Steven Heller has a new piece on the AIGA site where he begins to discuss aesthetic trends in the design work of this first decade of the 21st century. He calls it “The Decade of Dirty Design”. This movement is creating some intriguing work, as shown at left, that is very different from the bland brands I wrote about last week.
His general point, made in a much more eloquent fashion than I am capable, is that as the decade progressed the momentum increased to reject the computer as the sole source for generating our design work. Influences like hand rendered typography, crudely sketched illustration, and the use of letterpress printing all seemed to take on added visibility. Much like the slow but steady increase in the use of the vinyl record recently. This seems to reflect the interest in a return to a pre-digital, messier, and arguably more authentic, or at least a more analog, approach to craftsmanship.
His point seems to have real validity, especially for designers who came of age during this decade. Look through the student work on sites like thedieline.com and lovelypackage.com. I think you’ll see a significant amount of “dirty” work. An interesting cultural shift for designers who, as a group, have never known a time when the computer was not the indispensable assembly, if not generative, tool of their profession.
In the research I have done for this blog on the package design history of the last century, it is evident that most aesthetic trends influencing the look of consumer package design seem to lag other forms of design media by a significant period of time. This is most certainly true for larger brands. There would seem to be many reasons for this, most importantly the appropriate use of a longer term view on the use of design elements incorporated into retail brand identity and package design.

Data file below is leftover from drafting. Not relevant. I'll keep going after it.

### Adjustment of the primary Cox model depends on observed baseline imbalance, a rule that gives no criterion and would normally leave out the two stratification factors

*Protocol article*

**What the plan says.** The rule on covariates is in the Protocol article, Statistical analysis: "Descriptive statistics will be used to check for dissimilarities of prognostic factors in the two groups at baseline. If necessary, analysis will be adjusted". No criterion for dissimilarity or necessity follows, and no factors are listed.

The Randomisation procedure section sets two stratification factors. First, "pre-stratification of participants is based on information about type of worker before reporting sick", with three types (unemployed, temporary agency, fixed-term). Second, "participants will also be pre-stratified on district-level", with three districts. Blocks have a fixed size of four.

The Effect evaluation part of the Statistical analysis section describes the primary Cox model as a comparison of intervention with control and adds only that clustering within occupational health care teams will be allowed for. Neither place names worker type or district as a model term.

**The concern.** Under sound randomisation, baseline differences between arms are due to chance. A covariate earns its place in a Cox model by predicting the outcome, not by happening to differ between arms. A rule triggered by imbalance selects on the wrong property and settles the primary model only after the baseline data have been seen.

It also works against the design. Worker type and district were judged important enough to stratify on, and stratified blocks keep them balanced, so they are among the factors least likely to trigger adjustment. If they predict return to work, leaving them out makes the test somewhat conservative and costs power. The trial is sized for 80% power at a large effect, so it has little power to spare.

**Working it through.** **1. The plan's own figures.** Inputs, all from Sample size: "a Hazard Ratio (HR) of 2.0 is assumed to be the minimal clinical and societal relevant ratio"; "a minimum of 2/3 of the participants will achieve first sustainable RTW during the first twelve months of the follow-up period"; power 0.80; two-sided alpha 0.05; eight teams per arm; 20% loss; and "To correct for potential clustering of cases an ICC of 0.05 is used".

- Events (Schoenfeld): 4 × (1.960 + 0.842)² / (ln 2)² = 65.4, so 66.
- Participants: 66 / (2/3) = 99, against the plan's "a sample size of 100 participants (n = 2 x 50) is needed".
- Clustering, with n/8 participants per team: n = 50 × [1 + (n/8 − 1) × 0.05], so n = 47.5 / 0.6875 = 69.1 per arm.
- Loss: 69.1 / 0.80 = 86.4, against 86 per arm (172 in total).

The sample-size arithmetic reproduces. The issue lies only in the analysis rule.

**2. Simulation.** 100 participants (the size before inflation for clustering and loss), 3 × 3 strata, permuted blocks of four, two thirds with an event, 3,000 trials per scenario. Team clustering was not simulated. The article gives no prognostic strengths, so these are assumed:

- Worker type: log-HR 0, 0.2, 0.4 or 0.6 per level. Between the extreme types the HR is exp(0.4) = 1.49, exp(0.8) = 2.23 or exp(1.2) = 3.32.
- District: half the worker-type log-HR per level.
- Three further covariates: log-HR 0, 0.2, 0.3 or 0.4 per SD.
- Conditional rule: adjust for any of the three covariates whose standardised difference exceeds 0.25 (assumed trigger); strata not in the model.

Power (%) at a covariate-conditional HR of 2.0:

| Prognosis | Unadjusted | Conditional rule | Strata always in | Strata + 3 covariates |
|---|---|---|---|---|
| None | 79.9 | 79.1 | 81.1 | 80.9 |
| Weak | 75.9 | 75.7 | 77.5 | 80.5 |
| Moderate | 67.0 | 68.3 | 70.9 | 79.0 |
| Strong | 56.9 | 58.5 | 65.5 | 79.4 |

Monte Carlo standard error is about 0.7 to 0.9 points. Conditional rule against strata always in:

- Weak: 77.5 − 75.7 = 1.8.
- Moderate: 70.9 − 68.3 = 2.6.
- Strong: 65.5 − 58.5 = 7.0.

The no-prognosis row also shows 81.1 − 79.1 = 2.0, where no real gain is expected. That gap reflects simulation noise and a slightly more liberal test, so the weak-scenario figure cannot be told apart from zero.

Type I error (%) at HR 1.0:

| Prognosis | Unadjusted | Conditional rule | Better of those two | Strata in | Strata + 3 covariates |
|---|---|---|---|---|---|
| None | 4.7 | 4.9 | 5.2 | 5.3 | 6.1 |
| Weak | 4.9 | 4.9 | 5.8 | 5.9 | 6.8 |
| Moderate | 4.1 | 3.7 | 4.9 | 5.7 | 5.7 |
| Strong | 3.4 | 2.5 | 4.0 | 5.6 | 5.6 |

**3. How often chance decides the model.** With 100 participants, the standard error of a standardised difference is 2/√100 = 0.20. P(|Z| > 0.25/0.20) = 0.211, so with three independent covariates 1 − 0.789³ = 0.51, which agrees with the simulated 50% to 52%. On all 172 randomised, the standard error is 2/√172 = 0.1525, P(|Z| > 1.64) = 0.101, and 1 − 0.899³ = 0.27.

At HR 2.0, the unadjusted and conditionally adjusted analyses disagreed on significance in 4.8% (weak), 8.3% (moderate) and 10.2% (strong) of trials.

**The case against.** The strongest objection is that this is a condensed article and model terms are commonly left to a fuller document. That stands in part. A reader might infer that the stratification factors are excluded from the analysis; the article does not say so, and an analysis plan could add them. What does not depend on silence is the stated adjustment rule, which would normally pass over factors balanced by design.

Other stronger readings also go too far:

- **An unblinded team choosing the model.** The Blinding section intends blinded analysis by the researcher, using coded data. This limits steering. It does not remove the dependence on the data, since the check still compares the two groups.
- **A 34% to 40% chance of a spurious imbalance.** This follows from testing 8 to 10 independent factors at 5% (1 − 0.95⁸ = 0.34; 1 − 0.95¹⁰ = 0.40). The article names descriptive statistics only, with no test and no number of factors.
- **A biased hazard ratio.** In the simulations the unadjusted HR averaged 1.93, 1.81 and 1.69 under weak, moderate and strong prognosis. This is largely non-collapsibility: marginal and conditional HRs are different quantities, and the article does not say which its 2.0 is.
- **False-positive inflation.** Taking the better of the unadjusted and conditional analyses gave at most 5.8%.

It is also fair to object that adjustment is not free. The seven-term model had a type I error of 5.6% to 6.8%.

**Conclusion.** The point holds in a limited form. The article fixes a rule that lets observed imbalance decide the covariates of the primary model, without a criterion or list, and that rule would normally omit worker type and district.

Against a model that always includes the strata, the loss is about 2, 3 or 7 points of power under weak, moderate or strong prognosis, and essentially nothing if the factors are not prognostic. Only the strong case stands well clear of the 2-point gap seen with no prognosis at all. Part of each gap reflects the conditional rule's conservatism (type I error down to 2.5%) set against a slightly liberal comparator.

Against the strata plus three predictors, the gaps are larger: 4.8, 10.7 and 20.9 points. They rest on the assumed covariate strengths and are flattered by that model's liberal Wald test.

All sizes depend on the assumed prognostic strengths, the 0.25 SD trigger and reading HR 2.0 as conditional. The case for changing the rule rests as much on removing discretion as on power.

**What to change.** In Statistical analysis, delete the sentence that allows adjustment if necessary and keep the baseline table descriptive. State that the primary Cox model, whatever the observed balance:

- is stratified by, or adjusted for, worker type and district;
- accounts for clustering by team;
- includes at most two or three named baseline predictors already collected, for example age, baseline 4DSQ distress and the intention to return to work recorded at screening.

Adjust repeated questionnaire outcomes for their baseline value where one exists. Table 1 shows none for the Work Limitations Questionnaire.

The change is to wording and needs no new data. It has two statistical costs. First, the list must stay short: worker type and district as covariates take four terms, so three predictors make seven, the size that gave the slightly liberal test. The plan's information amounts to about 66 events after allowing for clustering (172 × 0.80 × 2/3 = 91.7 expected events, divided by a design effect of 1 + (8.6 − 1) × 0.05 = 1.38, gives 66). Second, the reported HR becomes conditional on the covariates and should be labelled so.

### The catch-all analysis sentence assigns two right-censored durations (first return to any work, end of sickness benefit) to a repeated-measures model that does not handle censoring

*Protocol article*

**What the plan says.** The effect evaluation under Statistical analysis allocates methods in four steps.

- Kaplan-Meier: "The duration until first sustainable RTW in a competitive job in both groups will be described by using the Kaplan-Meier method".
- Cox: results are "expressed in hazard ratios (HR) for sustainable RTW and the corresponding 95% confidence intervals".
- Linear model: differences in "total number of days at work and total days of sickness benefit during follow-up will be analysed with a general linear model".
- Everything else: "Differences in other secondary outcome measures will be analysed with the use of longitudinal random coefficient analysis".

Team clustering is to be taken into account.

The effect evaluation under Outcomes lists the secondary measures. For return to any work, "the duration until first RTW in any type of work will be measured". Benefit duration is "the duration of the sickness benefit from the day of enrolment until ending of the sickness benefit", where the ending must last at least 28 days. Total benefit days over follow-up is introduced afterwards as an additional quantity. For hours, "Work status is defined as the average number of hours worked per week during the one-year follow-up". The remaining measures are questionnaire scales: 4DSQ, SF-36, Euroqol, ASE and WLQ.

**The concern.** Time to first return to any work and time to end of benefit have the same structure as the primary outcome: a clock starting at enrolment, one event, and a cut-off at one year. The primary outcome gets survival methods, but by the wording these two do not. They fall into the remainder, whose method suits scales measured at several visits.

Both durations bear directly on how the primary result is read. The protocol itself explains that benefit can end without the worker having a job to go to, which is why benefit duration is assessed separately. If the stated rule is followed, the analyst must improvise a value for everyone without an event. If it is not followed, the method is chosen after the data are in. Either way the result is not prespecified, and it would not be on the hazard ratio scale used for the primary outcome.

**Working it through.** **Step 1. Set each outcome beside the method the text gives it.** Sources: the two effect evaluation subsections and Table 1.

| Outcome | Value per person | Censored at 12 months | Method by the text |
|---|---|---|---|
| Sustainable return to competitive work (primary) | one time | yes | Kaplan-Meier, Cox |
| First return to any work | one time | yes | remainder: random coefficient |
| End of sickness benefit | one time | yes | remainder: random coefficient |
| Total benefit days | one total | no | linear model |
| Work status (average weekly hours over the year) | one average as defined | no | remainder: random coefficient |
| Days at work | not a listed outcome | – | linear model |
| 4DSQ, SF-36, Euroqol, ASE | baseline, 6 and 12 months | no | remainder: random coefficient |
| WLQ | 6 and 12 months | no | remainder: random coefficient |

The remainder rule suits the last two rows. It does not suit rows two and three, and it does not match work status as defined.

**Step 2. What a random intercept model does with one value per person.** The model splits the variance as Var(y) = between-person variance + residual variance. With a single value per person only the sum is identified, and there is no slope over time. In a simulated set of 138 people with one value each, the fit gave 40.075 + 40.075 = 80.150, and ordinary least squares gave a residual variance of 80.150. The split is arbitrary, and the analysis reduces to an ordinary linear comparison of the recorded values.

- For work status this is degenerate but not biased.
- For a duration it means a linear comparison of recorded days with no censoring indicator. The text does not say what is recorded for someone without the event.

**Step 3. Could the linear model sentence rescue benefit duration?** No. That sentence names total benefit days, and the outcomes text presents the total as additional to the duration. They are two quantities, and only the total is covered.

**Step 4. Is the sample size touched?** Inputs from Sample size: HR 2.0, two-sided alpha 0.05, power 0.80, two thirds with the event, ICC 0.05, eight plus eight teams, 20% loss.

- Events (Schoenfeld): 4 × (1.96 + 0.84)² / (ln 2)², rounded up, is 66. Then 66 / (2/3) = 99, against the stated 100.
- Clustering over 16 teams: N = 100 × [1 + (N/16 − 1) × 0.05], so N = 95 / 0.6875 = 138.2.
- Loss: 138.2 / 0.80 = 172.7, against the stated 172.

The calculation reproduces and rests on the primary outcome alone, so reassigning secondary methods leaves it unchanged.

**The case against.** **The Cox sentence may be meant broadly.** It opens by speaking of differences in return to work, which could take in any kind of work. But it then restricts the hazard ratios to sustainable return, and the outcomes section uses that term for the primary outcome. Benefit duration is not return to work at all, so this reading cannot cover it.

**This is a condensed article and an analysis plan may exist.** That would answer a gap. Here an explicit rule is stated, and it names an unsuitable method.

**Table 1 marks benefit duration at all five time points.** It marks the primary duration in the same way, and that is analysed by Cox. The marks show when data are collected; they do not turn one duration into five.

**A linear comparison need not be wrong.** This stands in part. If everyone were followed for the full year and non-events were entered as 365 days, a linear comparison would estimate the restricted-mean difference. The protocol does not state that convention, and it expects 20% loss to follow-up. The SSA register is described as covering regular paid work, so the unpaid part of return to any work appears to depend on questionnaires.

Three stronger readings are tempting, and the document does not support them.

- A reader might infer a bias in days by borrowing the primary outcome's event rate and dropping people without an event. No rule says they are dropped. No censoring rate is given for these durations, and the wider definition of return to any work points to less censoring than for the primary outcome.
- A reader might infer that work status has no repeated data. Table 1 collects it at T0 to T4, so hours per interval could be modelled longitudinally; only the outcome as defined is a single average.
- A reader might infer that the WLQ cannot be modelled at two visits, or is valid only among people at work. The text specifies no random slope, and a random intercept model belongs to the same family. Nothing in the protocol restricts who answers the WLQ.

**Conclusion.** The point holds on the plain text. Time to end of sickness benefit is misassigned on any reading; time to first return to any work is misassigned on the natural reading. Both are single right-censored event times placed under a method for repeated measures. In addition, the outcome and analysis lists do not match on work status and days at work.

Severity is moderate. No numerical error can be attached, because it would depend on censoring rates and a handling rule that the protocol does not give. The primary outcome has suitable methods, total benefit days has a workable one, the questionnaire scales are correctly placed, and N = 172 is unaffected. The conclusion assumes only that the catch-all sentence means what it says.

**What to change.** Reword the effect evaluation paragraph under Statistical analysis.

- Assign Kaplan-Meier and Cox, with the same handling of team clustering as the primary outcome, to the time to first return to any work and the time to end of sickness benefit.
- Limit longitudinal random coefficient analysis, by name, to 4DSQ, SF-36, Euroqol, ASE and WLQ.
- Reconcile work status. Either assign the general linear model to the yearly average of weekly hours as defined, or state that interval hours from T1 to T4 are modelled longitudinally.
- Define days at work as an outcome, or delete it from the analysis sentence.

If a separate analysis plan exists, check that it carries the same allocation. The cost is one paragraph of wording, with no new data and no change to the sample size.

Stated simply, when the stakes are extremely high and when the time horizons are very long term, as they tend to be with many global brands, design innovation and the use of the latest design aesthetic, for its own sake, is less likely to occur.
The notable exception to this is smaller brands in some specific categories. And here Steven Heller’s observations about the “dirty” trend in design certainly applies. It would be interesting to review where this creativity/innovation dividing line occurs, and what motivates it.
My sense is that the use of contemporary design aesthetics, as a major influence in retail brand design and packaging, may depend on a number of things including,
• The brand’s product category
• The age or other demographic characteristic of the consumer
• The size of the brand
• Whether this is a core product or promotional package
• Whether this is a new or existing product
• The design characteristics of category competition
• The design aesthetic of the retailer
In the few wonderful examples shown above, it is evident that some brand marketers are more willing than others to look at design approaches that reflect a current visual aesthetic.
And I would agree with Steven Heller, for some lately this means going dirty.
The images are from the site lovelypackage.com